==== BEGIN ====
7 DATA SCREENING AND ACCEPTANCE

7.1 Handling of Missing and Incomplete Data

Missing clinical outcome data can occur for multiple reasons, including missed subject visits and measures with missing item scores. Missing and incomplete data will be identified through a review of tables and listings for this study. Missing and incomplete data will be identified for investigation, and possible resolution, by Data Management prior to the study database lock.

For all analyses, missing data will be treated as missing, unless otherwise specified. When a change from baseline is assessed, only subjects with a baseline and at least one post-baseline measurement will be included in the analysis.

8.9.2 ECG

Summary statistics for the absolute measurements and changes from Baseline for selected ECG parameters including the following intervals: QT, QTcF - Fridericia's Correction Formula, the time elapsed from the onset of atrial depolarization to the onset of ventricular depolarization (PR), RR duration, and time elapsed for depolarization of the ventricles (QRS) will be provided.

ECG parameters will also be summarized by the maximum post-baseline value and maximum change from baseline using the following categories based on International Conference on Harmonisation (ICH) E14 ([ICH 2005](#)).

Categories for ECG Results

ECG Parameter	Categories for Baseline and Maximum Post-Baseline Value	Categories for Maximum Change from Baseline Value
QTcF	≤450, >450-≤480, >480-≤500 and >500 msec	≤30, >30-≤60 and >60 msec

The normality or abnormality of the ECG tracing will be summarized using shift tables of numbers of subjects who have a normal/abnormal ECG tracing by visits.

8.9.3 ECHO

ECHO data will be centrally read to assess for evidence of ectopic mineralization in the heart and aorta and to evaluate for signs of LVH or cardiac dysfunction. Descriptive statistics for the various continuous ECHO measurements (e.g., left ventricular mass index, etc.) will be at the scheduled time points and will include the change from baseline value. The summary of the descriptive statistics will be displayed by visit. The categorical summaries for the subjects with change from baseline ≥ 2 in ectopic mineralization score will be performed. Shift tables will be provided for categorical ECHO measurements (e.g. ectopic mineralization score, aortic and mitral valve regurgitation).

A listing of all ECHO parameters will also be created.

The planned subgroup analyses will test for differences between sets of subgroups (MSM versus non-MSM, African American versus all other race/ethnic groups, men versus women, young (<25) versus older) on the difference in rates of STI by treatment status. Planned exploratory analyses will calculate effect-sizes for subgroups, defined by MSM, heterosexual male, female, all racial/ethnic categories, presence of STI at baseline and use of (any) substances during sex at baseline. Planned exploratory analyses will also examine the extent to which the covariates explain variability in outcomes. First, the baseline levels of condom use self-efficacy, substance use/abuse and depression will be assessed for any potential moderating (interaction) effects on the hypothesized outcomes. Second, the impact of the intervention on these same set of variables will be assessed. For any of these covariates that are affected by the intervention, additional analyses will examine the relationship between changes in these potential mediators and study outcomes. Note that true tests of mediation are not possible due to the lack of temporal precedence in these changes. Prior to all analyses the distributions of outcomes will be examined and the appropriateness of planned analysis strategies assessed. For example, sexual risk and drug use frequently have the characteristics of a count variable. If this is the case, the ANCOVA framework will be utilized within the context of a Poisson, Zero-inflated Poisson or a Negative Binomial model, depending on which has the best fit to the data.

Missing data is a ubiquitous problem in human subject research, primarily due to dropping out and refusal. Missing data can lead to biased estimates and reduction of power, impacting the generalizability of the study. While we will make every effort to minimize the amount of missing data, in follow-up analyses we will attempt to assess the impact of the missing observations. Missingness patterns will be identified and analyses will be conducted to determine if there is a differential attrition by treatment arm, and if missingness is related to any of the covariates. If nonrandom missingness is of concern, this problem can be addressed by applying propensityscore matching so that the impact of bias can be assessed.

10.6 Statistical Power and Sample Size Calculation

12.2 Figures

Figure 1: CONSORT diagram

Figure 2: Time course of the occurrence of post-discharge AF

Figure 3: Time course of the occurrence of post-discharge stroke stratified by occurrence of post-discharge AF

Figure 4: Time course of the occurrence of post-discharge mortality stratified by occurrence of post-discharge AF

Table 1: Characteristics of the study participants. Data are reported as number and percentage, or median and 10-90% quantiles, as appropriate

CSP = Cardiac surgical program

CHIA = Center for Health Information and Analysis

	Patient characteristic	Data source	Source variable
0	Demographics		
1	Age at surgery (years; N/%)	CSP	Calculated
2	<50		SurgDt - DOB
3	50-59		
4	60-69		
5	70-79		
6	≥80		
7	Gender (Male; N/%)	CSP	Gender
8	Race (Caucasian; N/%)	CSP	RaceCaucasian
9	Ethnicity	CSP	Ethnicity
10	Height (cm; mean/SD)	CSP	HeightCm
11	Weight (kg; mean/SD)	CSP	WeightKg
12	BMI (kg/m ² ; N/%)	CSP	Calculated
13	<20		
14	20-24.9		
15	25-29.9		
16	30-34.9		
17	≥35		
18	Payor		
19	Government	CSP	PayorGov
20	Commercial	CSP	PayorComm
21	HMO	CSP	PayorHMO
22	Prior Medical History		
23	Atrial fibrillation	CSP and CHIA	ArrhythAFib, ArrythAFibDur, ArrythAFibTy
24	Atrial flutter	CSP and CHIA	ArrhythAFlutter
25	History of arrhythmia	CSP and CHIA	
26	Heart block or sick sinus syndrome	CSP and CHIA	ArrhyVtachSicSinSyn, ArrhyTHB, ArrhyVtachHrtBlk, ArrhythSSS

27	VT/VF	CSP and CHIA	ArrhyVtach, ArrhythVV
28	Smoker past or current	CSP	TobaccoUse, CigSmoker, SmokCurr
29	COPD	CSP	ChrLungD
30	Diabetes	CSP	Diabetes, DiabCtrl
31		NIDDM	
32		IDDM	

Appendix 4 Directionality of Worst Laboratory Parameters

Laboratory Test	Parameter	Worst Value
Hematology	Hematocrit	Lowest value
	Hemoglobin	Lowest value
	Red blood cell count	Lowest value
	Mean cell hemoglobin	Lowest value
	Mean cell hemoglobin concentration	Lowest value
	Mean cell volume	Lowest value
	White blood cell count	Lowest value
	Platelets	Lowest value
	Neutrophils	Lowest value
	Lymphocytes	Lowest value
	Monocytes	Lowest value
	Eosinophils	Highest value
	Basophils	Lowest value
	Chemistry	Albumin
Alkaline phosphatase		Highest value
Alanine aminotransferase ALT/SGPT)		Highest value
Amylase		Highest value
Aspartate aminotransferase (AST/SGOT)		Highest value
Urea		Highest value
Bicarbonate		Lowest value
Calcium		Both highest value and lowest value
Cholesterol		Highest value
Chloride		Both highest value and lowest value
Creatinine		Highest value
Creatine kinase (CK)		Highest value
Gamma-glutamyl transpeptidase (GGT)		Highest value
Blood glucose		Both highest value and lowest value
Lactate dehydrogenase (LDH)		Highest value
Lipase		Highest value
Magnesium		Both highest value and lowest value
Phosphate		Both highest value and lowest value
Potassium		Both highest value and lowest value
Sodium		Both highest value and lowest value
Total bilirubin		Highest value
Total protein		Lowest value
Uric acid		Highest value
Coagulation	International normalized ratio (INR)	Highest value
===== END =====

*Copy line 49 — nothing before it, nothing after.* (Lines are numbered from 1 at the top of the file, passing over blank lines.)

22	Prior Medical History		